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Thirty Girls Reader’s Guide

By Susan Minot

Thirty Girls by Susan Minot

READERS GUIDE

The questions, discussion topics, and suggested reading list that follow are intended to enhance your group’s experience of reading Susan Minot’s Thirty Girls. We hope they will provide you with many ways of approaching this gripping and powerful new novel from the bestselling and award-winning author of Monkeys and Evening.

Introduction

Esther Akello is a teenager at a Catholic boarding school in northern Uganda when she and 139 others are kidnapped one night by a marauding army of Joseph Kony’s rebels. The girls are, among other things, to be used as “wives” and to mother children for Kony and his Lord’s Resistance Army. During her time with the rebels, Esther witnesses and is sometimes forced to commit acts of extreme violence and cruelty. Even as she detaches herself emotionally from what is happening, she struggles to hold on to her humanity. She waits for the right moment to escape.
 
Jane Wood is an American journalist who travels to Africa to write about the kidnapped children, hoping she might help to bring about their release. Numb after the death of her ex-husband from a drug overdose, Jane is surprised to feel herself powerfully drawn to Harry, a Kenyan paraglider she meets upon arriving in Nairobi. Several new friends—all of whom Jane barely knows—accompany her to Uganda for a series of meetings with girls who have escaped from the rebels.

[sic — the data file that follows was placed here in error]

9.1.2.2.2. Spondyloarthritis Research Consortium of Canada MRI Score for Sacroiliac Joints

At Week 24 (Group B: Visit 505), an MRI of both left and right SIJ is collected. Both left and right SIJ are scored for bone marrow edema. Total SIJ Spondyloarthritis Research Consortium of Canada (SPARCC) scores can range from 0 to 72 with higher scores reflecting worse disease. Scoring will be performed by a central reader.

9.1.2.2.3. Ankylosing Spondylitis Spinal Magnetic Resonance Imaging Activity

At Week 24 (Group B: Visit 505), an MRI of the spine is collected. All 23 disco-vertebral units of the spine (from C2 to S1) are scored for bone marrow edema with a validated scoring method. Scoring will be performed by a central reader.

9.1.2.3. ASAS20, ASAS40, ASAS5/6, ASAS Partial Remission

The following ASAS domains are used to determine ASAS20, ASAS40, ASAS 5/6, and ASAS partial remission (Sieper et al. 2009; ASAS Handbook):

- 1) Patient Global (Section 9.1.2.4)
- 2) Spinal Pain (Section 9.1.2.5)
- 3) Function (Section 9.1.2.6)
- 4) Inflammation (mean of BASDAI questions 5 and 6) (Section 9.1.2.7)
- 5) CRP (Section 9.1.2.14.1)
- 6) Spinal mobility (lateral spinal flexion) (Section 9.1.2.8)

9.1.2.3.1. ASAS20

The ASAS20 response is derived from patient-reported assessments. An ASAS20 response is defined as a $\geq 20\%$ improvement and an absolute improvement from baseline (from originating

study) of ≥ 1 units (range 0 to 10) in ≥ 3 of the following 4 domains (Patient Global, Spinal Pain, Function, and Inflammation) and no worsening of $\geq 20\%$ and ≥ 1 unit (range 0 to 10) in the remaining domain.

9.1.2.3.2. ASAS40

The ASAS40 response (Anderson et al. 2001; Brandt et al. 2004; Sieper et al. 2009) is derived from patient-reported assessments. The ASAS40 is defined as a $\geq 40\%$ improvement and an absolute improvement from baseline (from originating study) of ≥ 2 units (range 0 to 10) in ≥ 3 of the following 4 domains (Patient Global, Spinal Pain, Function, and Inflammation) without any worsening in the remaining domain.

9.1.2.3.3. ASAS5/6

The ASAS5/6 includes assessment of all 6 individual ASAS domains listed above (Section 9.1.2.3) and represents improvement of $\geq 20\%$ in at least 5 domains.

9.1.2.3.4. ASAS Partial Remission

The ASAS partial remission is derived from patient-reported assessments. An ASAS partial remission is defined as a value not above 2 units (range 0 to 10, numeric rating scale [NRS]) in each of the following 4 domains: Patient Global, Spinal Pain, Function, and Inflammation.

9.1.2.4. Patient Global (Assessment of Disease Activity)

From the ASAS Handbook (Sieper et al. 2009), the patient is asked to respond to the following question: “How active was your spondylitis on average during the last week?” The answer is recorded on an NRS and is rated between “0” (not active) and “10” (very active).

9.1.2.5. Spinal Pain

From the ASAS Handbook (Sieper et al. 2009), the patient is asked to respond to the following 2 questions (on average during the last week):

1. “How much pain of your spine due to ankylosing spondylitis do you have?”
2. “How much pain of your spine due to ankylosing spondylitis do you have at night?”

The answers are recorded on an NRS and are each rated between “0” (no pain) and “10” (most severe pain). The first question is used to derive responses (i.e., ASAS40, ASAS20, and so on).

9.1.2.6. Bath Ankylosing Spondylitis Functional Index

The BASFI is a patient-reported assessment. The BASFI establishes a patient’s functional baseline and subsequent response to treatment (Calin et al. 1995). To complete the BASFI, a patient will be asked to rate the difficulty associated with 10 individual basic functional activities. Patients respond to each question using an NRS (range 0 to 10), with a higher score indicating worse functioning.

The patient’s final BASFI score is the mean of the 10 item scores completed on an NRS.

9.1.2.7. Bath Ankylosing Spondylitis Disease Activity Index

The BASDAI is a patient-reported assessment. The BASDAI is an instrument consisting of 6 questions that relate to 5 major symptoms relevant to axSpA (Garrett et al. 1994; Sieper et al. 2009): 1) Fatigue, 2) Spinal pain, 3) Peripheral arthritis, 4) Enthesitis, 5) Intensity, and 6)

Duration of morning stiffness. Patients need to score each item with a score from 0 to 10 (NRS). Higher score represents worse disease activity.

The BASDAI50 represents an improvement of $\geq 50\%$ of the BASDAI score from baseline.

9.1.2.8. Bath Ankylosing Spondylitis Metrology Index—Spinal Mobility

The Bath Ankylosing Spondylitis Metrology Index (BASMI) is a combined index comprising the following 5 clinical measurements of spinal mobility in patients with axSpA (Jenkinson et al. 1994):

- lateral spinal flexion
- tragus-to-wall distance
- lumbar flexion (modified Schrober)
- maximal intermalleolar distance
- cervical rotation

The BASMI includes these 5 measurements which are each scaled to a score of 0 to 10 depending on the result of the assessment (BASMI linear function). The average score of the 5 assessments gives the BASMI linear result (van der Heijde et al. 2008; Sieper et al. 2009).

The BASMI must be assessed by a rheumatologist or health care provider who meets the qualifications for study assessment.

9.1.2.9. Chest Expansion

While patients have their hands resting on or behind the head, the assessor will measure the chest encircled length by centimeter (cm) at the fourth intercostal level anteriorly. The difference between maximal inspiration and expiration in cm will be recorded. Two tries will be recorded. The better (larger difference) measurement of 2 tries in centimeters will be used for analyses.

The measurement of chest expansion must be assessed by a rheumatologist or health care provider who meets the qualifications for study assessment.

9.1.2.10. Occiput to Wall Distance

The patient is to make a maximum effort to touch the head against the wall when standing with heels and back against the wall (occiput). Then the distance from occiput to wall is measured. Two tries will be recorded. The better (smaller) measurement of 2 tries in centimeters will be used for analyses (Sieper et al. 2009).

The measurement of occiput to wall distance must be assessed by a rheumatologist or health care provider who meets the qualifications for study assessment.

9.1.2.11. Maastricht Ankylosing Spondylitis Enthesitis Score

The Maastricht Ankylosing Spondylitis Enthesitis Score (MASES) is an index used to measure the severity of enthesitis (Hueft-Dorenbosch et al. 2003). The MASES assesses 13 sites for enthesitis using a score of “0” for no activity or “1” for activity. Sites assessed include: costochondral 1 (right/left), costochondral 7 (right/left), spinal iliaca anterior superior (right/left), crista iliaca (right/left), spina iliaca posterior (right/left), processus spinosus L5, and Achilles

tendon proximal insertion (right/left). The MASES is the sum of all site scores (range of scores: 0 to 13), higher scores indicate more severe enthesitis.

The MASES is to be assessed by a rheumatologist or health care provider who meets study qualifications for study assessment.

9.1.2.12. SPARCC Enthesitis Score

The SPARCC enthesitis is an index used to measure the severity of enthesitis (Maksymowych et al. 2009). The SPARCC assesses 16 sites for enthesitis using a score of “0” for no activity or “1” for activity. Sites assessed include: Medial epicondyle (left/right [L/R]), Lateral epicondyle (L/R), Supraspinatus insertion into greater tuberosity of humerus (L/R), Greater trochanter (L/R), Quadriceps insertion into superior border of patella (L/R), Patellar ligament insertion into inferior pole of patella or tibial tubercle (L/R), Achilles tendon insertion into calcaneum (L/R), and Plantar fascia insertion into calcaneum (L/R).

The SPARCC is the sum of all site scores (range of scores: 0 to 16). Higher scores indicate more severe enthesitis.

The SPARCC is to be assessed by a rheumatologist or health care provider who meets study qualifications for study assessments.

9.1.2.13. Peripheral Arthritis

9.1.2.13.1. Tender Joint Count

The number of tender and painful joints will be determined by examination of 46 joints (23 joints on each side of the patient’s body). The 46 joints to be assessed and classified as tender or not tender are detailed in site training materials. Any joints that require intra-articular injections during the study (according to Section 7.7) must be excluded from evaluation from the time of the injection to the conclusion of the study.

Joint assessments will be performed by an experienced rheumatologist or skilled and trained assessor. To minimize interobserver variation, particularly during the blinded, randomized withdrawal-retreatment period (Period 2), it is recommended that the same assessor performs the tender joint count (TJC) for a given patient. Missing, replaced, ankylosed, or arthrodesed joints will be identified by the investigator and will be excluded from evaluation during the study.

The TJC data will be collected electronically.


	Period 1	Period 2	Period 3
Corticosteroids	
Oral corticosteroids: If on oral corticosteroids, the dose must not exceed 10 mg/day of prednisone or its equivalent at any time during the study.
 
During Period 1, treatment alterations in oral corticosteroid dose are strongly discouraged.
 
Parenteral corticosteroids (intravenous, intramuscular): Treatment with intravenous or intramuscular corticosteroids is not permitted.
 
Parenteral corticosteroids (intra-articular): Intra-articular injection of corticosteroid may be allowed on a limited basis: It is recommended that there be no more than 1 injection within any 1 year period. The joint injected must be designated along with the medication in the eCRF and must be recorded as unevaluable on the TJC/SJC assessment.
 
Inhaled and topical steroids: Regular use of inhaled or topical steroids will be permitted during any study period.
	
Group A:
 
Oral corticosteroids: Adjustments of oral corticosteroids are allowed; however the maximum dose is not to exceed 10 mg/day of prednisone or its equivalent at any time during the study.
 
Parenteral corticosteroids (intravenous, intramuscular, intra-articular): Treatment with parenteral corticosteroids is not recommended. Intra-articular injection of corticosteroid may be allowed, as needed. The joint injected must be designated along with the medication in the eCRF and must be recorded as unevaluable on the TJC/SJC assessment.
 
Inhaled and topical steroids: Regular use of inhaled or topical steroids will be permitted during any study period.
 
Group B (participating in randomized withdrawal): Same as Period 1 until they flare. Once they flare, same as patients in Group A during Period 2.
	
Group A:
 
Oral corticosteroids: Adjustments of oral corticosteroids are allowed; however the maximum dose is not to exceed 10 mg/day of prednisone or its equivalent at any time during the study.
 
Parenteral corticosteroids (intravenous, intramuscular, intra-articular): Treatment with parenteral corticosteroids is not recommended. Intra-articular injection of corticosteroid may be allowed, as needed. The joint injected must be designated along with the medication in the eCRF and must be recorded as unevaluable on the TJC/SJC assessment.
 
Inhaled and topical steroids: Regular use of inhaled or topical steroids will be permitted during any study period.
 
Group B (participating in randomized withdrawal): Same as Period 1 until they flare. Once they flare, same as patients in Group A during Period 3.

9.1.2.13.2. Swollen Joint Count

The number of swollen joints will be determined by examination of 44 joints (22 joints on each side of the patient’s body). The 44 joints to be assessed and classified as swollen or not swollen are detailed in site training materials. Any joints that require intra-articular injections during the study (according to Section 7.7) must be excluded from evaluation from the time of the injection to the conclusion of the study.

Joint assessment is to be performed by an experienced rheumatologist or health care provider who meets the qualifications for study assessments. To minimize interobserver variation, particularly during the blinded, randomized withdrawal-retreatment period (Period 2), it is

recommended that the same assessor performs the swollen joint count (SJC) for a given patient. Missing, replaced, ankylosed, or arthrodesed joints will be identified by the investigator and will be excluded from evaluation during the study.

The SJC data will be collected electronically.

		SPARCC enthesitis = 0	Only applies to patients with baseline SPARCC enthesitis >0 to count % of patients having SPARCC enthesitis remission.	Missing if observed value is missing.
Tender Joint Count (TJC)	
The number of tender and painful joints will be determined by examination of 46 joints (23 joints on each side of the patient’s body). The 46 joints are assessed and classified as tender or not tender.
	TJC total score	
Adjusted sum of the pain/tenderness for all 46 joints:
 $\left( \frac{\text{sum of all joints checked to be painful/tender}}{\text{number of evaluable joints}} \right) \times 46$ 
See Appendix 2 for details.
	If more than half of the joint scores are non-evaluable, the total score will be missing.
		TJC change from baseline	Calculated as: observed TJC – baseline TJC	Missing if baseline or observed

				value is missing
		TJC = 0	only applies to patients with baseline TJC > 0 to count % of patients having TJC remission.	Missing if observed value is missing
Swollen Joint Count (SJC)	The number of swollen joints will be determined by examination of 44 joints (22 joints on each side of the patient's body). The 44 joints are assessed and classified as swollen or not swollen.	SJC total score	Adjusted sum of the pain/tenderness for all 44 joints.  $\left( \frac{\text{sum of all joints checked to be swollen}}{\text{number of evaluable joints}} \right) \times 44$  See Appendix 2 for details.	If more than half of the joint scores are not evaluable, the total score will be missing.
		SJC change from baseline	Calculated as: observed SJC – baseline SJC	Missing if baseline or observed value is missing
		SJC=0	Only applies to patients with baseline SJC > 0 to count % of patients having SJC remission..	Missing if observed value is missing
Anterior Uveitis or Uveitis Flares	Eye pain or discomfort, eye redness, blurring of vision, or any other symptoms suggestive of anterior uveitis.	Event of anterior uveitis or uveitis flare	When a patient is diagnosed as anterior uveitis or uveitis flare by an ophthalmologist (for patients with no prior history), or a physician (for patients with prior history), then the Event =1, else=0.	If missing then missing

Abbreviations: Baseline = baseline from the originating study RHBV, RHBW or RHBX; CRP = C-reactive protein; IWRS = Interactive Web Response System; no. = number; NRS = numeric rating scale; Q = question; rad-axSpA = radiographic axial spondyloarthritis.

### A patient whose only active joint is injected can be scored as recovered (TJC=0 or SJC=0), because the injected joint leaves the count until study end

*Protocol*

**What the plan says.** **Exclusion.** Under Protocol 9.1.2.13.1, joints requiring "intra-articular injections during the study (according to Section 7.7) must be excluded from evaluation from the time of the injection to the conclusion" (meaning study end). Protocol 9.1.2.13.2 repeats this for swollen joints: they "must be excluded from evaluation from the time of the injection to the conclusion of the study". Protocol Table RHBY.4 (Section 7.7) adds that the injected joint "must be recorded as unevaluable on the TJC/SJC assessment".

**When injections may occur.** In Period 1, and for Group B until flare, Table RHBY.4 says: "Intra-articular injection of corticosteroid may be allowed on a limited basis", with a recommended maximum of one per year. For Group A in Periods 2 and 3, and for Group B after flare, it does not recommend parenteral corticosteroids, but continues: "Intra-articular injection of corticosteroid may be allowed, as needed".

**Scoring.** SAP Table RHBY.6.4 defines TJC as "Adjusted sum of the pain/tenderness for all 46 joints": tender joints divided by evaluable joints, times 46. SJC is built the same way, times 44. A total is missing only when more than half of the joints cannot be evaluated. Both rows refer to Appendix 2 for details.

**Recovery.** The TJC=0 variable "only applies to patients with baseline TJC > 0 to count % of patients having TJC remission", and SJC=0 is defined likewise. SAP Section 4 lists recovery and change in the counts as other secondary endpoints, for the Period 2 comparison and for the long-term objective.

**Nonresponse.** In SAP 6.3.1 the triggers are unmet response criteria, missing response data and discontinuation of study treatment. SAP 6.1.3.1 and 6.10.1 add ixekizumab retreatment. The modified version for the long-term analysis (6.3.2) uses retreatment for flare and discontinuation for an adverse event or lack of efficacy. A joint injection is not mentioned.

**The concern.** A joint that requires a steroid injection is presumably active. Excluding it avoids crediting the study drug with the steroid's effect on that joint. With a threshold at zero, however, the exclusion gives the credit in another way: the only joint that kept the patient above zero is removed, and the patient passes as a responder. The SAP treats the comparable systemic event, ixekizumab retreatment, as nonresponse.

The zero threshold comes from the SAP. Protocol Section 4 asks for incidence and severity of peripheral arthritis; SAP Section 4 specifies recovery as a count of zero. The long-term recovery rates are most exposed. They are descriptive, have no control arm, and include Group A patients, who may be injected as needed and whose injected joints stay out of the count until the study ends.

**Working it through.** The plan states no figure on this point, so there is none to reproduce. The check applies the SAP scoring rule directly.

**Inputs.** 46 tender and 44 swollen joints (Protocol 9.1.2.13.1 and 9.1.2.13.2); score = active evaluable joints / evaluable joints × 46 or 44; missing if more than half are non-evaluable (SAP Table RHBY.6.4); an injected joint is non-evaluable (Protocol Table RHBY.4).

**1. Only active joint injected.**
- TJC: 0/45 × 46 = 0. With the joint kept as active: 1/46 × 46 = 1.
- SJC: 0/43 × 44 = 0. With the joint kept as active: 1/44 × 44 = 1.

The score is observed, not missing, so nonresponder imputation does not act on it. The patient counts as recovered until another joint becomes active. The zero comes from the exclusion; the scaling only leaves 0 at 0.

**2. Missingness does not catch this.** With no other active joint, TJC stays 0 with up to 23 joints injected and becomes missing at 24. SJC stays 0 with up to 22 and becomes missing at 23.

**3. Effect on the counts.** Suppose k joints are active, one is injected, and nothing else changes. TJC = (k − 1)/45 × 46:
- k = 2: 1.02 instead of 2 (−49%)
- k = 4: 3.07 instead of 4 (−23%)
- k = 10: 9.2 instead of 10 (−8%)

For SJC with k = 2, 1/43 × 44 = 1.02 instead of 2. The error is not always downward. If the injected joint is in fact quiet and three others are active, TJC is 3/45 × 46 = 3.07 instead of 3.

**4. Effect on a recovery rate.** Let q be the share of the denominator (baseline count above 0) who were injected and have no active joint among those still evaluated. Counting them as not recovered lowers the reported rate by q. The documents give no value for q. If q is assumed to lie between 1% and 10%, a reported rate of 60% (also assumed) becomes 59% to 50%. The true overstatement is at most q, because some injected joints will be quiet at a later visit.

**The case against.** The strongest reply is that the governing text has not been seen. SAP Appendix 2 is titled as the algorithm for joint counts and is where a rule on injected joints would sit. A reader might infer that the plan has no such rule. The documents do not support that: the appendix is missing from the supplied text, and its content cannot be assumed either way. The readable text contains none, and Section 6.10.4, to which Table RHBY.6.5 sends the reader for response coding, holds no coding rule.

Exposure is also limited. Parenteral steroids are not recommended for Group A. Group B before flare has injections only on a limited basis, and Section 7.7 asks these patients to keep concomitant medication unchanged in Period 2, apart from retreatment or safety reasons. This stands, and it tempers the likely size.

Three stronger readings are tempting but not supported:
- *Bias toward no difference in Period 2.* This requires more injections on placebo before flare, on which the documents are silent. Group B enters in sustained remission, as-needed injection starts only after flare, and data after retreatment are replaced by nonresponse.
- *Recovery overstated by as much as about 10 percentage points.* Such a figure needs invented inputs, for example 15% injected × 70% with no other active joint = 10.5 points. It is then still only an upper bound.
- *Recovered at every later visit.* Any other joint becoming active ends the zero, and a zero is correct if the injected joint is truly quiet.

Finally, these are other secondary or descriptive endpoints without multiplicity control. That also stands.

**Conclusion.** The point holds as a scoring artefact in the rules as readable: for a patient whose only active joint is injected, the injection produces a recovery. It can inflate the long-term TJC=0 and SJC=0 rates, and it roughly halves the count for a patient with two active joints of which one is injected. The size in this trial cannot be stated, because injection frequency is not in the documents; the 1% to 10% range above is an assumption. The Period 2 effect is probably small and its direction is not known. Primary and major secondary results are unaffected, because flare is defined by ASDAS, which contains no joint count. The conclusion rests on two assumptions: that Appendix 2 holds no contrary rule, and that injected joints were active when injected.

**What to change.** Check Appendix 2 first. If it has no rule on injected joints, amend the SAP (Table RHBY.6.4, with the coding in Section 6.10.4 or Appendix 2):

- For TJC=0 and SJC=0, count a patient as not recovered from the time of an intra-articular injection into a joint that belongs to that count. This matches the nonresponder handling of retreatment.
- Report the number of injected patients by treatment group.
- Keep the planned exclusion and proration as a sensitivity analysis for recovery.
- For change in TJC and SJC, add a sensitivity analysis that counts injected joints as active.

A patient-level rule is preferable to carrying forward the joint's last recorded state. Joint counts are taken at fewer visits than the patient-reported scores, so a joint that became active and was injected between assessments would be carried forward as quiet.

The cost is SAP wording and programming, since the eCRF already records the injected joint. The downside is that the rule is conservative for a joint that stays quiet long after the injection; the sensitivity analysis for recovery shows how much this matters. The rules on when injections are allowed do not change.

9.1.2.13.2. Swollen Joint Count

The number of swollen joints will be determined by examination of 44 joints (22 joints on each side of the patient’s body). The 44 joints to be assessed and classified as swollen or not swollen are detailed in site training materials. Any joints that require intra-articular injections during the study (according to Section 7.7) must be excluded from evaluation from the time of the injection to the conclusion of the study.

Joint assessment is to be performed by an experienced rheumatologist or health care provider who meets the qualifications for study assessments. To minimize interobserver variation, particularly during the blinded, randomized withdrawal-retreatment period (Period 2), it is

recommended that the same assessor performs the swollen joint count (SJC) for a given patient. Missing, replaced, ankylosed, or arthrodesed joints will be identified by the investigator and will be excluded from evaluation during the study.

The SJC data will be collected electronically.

The two narratives converge when Jane meets Esther at Kiryandongo, a camp for escaped and rescued children. Each young woman faces very different challenges and each is portrayed with great intelligence and empathy. In Thirty Girls, Minot gives us portraits of two women trying to come to terms with terrible violence and personal losses, as they struggle to wrest meaning from events that test them in unimaginable ways.

Questions and Topics for Discussion

1. What do you notice about the alternating narrators in the chapters at the beginning?  Does the novel follow this structure throughout?  Is the experience of this novel dependent on the contrast between the two stories and points of view?

2. At the beginning, Jane is “ready for anything different from what she’d known” (p. 29). We learn that she felt “bound…fiercely” to her husband although he rejected her (p. 39). Is it clear what has caused her sense of alienation from her life, or not so clear?

3. Minot sets up the historical background of her novel in a chapter narrated by Esther Akello. These events might not have been on the radar, at the time, of American readers of this novel. In what ways does the novel raise awareness of the distance between Americans and people who live in more dangerous parts of the world?

4. Sister Giulia and Bosco take on the courageous task of trying to rescue the girls, and Sister Giulia is forced to decide which thirty girls must remain with the rebels. How does she make this decision?  What would you do if faced with a situation like this?

5. What is it about Harry that is attractive to Jane? What does the sex between Harry and Jane tell us about them?  If her interest in him is sexual at first, how does it deepen into love?  What elements of Minot’s writing style make their love scenes powerful?

6. Jane often feels moody and detached. She wishes that “she could observe the world with amusement and be inviting and light” (p. 126); at other times, she feels “united and whole” (p. 127). How do you relate to Jane’s shifting psychological and emotional states?